Letters to the Editor

Letters: ‘Dead’ wrong on naloxone

Editor, The News:

Re: ‘She died in front of me’ (The News, Jan. 29).

I am an advanced life support paramedic. I have decades of experience and years of extensive education in dealing with narcotic and opiate overdoses.

The horrible tragedy discussed in this article aside, the misinformation surrounding narcotic overdoses and Naloxone is profound and potentially deadly.

I cannot stay silent.

Opiates or opioids such as heroin, fentanyl, morphine codeine and oxycodone kill because, when taken in excess, they affect the part of the brain that drives the urge to breathe. This means opiate  overdoses die from not breathing and the resulting lack of oxygen.

Opiates have no other significantly “poisonous” effects. They create a “high” or euphoroa, but they simply make you stop breathing.

Bluntly stated, it is a lack of oxygen that kills these overdose victims, not the presence of the drug per se.

The absolutely 100 per cent effective, and the fastest intervention used to save the lives of someone who has overdosed is to simply breath for them – good old artificial respiration.It is taught in swim classes, basic first-aid classes, CPR courses and can be mastered in about 30 seconds. It must be performed within the precious few minutes after someone stops breathing.

Narcan takes effect in five to 10 minutes. But without artificial respiration, brain damage and ultimately death will occur regardless of how much Narcan is given.

Naloxone/Narcan is a drug that blocks those narcotic effects, including the depression of the respiratory centre of the brain.

It is a fantastic drug and is very fascinating to watch used. Patients go from being unconscious and not breathing to fully awake and alert.

To a layman, it looks like a miracle and a wonder drug. But it is only given after the dire and more deadly lack of oxygen and breathing have been addressed.

What is the problem?

Simple: it takes way too long to work on its own and it does not deliver much needed oxygen. There are other significant considerations, too, including the fact it often takes far more of the drug than is typically used (particularly with the proliferation of hyper-potent fentanyl), and the fact it puts hard-core drug users into instantaneous torturous withdrawal. There are significant medical considerations that must go into the pharmacological reversal of opiate overdoses.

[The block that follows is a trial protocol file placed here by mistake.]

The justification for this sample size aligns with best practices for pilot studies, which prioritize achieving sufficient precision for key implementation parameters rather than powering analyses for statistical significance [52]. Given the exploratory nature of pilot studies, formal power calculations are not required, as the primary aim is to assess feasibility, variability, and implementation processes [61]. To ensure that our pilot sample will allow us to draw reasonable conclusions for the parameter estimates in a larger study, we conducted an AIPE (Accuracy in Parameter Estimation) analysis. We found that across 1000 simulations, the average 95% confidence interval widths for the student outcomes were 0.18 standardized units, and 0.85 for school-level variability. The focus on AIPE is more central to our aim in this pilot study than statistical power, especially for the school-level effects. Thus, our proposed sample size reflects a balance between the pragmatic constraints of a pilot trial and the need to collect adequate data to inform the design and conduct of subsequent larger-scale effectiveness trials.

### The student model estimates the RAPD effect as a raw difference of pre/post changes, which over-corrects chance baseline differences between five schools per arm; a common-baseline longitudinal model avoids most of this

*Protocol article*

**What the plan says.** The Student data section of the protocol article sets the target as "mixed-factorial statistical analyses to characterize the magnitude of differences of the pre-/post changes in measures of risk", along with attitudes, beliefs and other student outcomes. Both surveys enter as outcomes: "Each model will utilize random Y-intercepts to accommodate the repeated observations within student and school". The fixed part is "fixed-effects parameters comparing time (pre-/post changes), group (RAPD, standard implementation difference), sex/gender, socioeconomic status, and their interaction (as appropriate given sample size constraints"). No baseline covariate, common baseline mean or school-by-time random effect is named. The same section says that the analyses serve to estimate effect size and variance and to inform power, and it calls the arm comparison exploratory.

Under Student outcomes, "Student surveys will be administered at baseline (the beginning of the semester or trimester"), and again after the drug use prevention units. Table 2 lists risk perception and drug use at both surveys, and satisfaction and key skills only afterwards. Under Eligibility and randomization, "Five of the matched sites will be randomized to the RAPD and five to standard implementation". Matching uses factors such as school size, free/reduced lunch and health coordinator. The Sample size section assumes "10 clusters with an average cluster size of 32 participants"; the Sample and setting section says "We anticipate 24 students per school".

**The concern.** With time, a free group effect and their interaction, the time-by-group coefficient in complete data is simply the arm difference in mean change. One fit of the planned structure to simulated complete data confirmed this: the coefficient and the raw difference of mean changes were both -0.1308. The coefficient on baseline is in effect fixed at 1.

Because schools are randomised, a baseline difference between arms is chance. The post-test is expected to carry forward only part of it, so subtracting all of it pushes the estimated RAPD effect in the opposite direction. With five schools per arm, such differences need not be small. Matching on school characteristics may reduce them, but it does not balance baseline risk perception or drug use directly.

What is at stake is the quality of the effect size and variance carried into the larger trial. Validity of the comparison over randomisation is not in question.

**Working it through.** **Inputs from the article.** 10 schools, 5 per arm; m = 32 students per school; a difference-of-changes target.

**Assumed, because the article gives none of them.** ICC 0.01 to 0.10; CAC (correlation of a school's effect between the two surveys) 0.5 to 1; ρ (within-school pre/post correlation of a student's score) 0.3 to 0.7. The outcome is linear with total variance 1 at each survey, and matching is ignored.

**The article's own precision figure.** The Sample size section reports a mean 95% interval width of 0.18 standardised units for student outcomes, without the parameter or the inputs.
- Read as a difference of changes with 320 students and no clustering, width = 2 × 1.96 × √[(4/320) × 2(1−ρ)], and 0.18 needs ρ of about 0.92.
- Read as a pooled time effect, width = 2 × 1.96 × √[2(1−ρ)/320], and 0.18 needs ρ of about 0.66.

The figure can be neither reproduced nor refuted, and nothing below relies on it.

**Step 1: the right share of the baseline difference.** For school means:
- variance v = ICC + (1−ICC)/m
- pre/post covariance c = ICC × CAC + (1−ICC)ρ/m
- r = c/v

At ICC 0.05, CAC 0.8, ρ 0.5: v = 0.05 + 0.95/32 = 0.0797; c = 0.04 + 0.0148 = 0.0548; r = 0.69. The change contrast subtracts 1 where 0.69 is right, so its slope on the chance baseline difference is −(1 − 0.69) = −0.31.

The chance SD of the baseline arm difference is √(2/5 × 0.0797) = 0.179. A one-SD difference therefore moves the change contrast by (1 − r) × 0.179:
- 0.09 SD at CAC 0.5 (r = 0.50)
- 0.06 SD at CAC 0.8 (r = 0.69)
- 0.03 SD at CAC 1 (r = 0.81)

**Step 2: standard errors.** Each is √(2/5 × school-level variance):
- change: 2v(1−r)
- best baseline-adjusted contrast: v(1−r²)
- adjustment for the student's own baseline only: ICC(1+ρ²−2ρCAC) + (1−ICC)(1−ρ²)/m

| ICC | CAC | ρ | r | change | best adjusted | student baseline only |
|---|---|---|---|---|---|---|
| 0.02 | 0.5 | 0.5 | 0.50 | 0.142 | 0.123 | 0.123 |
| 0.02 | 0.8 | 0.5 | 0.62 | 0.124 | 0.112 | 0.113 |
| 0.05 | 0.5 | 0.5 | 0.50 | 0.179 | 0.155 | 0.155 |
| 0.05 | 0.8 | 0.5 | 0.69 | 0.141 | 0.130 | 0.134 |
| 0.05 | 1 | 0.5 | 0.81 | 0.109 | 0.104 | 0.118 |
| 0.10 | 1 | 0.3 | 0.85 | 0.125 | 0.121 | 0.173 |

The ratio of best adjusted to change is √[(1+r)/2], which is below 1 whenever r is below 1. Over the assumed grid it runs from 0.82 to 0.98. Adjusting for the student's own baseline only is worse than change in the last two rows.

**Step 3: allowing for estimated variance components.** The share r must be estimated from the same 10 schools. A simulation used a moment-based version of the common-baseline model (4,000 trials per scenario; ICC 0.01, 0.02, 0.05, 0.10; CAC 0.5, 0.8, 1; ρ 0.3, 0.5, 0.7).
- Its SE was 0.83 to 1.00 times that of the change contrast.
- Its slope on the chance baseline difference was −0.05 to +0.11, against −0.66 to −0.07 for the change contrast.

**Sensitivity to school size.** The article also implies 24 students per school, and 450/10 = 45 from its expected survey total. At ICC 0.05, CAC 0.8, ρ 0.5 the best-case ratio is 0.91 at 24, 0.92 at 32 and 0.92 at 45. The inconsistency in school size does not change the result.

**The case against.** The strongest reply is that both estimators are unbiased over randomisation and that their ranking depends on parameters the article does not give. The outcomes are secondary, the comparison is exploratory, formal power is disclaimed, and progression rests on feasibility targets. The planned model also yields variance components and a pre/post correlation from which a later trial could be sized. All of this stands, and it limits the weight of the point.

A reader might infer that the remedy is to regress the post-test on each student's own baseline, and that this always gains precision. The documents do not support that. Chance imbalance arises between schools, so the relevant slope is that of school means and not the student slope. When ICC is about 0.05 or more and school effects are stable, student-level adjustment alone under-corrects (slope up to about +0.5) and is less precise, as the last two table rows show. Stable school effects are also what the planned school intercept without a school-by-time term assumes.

When you are not breathing, irreversible brain death begins to occur in four to six minutes. Death occurs shortly after that, and while hearts can go on beating for several minutes in an otherwise healthy young person, their brains are either dead or irreversibly damaged. Without oxygen to your brain, all the Narcan in the world will not save you.

Where I take umbrage is in the fact that lay-responders and the public have been mislead to understand that this drug is a panacea, and to withhold its use and distribution is inhuman. They are literally ‘dead’ wrong.

First responders have always had the tools to keep overdoses alive: they are trained to provide artificial respiration.

Giving firefighters and other laypeople naloxone is dangerous. With the misguided belief it is the sole tool needed to save a life, overdose victims will die for lack of artificial respiration.

If the province would distribute pocket masks (devices that permit laymen to safely breath for another person) and embark on a pubic education campaign, everyone would be able to help.

Educating people, and in particular drug uses, is the key to actually keeping people alive until they can be properly and safely resuscitated by medical professionals

Ian A. Hames


Feeling the pulse

Editor, The News:

Re: ‘She died in front of me’ (The News, Jan. 29).

I was very disheartened by the sensationalist manner in which this article was written. It was a sad situation and outcome for sure, but I’m tired of the media spreading misinformation. James McCluskey was quoted extensively throughout the article, and reporter Colleen Flanagan did little to fact check or correct his statements.

First, if someone has a pulse, you do not start to “pump her chest.”

Second, Mr. McCluskey stated that fire took  five to 10 minutes to arrive, and paramedics took another 30 minutes. However, later in the article it stated that the call was received at 9:45, fire arrived at 9:47, and paramedics arrived at 9:52. Believe me, I know that CPR can feel like an eternity, but this article did little to correct the implication that BCEHS’s response was 23 minutes longer than it was.

Third, if paramedics and fire continued to work on this patient for 50 minutes, they certainly weren’t doing nothing, and they absolutely did considerably more than just “pump on her chest.”

Lastly, “30 shots of Narcan” would never be given, and any amount of Narcan has not and will not correct a cardiac arrest.

I’m not blaming Mr. McCluskey for his comments at all. It isn’t his job to know how to respond in a medical emergency, and he absolutely experienced a horrible, traumatic event. I feel for him. But I also feel for the men and women of emergency services who worked tirelessly on this patient, only to have their efforts belittled in the media. It was a traumatic event for them, too. They are also human, and no firefighter or paramedic I know isn’t affected by the death of a patient.

Journalists have an obligation to do research, fact check, and explore all sides of a story, rather than just print the sensational quotes of a layperson, and I feel that Ms. Flanagan failed in this regard.

Sarah Patch


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